UM main hall stockimage (MIS)

The University of Montana's main hall. 

This fall, University of Montana president Royce Engstrom said the wildlife biology program in Missoula was ranked No. 1 in the United States and Canada by an organization called Academic Analytics.

Last week, Anthony Olejniczak, co-founder and "chief knowledge officer" of Academic Analytics, explained the way that achievement came about. In fact, he said the organization doesn't perform or release rankings the way U.S. News and World report does.

"We aren't really in the business of putting these rankings out there," Olejniczak said. "It's not something that we're focused on, and it's usually not something the institution is focused on."

Rather, Academic Analytics collects data on some 390 major research institutions in the United States and Canada, or every university with at least one Ph.D. program, and not community colleges. Universities that want to see how they're doing compared to their peers pay Academic Analytics to use its toolkit.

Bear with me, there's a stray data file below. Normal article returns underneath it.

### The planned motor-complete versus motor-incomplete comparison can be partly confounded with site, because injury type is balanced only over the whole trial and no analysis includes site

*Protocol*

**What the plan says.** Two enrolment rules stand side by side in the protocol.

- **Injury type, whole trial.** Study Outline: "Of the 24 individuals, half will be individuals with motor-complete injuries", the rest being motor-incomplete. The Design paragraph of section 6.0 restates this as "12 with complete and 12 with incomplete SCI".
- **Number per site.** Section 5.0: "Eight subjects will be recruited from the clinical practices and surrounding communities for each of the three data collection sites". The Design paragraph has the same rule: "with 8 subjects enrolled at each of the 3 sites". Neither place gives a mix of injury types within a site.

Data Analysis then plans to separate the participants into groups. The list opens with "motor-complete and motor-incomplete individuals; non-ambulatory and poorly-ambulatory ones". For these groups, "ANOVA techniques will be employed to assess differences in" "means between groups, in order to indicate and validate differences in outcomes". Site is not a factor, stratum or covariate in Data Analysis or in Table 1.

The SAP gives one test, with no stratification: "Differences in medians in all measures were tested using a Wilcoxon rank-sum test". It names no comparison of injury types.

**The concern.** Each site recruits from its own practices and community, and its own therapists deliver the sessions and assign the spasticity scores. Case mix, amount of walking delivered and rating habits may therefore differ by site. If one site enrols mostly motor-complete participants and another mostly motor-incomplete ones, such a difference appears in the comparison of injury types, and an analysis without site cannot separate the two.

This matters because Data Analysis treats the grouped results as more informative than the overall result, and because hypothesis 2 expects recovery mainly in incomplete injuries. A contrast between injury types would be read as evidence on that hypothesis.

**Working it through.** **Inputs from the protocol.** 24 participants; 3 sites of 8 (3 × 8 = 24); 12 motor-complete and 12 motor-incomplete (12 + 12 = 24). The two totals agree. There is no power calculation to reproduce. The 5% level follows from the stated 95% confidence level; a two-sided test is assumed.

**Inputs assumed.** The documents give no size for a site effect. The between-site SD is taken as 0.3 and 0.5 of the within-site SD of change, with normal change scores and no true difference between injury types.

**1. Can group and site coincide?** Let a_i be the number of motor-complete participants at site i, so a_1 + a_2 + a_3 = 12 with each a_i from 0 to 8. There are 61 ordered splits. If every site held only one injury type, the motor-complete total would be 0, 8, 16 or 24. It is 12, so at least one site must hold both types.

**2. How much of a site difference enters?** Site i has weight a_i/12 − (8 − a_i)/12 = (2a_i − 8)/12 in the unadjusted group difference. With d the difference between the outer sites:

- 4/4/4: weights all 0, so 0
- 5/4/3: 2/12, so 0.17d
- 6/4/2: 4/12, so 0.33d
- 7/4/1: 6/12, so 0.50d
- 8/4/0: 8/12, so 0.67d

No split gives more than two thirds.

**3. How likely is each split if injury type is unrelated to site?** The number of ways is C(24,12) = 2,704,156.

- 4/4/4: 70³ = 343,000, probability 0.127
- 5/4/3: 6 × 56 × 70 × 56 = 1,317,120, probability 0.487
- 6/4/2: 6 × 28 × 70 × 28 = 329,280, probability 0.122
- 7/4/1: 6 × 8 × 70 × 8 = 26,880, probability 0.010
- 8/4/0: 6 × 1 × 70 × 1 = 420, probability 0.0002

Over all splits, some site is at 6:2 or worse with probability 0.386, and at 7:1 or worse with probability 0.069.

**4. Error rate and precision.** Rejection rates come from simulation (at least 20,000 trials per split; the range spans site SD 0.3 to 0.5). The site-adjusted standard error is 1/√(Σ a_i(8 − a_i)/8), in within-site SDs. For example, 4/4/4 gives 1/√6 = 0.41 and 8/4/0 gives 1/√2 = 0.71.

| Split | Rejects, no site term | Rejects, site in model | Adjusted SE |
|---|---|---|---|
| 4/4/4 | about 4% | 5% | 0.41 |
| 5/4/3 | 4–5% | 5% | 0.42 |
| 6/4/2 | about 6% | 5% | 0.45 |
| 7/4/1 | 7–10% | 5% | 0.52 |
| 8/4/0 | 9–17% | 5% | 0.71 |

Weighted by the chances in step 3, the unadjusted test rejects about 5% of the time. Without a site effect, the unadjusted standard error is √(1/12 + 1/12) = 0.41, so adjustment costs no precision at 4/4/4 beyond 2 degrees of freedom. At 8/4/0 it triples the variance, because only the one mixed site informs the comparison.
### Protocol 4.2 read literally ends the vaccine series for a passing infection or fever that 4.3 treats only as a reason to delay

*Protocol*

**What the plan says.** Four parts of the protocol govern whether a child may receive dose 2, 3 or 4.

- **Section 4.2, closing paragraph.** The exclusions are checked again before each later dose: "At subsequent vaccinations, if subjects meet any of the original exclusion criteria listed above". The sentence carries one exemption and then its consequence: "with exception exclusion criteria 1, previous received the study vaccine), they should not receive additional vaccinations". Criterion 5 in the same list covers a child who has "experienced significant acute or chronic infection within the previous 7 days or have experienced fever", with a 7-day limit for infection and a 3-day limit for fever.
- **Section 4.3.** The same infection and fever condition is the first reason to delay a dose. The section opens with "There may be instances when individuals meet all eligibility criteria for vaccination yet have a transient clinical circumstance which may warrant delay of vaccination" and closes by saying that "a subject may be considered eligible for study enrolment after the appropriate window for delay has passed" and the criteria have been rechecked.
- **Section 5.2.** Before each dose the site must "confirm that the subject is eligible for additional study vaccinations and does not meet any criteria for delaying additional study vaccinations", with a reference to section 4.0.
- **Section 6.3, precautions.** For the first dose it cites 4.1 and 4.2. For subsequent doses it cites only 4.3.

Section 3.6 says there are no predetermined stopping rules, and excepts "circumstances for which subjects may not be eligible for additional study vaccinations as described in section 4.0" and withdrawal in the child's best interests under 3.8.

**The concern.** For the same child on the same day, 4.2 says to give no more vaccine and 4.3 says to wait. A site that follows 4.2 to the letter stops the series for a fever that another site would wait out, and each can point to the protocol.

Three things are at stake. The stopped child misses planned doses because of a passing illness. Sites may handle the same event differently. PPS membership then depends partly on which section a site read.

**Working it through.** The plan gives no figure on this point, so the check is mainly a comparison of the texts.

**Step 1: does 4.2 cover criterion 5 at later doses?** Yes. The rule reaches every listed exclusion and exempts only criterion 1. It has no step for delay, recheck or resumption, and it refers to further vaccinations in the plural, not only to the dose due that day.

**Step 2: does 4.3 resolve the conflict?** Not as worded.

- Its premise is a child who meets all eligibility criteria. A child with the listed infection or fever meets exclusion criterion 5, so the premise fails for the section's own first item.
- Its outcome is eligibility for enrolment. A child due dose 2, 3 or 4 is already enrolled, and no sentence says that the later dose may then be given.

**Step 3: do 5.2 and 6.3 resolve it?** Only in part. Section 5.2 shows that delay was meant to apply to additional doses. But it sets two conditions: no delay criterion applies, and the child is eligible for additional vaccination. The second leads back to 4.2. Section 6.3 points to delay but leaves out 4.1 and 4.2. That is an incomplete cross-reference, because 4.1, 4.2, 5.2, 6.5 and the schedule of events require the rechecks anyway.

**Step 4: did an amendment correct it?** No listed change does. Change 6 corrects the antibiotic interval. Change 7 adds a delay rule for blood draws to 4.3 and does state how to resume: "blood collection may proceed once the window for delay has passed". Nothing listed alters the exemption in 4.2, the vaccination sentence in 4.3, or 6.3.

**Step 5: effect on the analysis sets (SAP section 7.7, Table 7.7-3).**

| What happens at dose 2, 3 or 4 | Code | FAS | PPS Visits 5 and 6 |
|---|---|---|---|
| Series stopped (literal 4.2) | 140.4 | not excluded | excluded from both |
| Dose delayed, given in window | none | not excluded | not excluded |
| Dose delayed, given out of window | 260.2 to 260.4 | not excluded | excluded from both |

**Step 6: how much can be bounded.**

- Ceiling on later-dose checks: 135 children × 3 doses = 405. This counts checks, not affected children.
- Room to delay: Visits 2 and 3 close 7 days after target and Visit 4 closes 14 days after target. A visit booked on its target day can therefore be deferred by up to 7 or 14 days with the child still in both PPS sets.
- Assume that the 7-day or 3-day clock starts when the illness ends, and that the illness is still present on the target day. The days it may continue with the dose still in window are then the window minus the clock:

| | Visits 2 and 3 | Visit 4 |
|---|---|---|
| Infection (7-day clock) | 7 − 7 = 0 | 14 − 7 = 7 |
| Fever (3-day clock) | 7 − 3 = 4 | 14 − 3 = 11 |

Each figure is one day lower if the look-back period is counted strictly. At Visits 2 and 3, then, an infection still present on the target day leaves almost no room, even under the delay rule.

The organization evaluates programs based on publications of scholarly works, citations to journal articles, research funding by federal agencies, and faculty awards.

UM isn't a current client, but one of its associates worked with Academic Analytics to look specifically at the wildlife biology program, according to the organization. Olejniczak confirmed the analysis showed UM came out as No. 1 when comparing nationally recognized benchmarks against those of other research institutions.

He also agreed that an institution could self-select variables that push it to a No. 1 ranking, so Montana State University could place itself at the top as well if it chose different measures. However, he said the criteria UM used are considered the default variables.

"It's a robust way to do it," Olejniczak said.

UM spokeswoman Paula Short said the university was an Academic Analytics client for a few years from roughly 2009 to 2013. Financial data from the 2012 and 2013 school year shows the service cost from $45,000 to $50,000 a year for analyses of all programs, not just wildlife biology.

She said UM does not plan to pay for the service this fiscal year: "It’s possible that UM could utilize the services of Academic Analytics in the future."

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Reporter for the Missoulian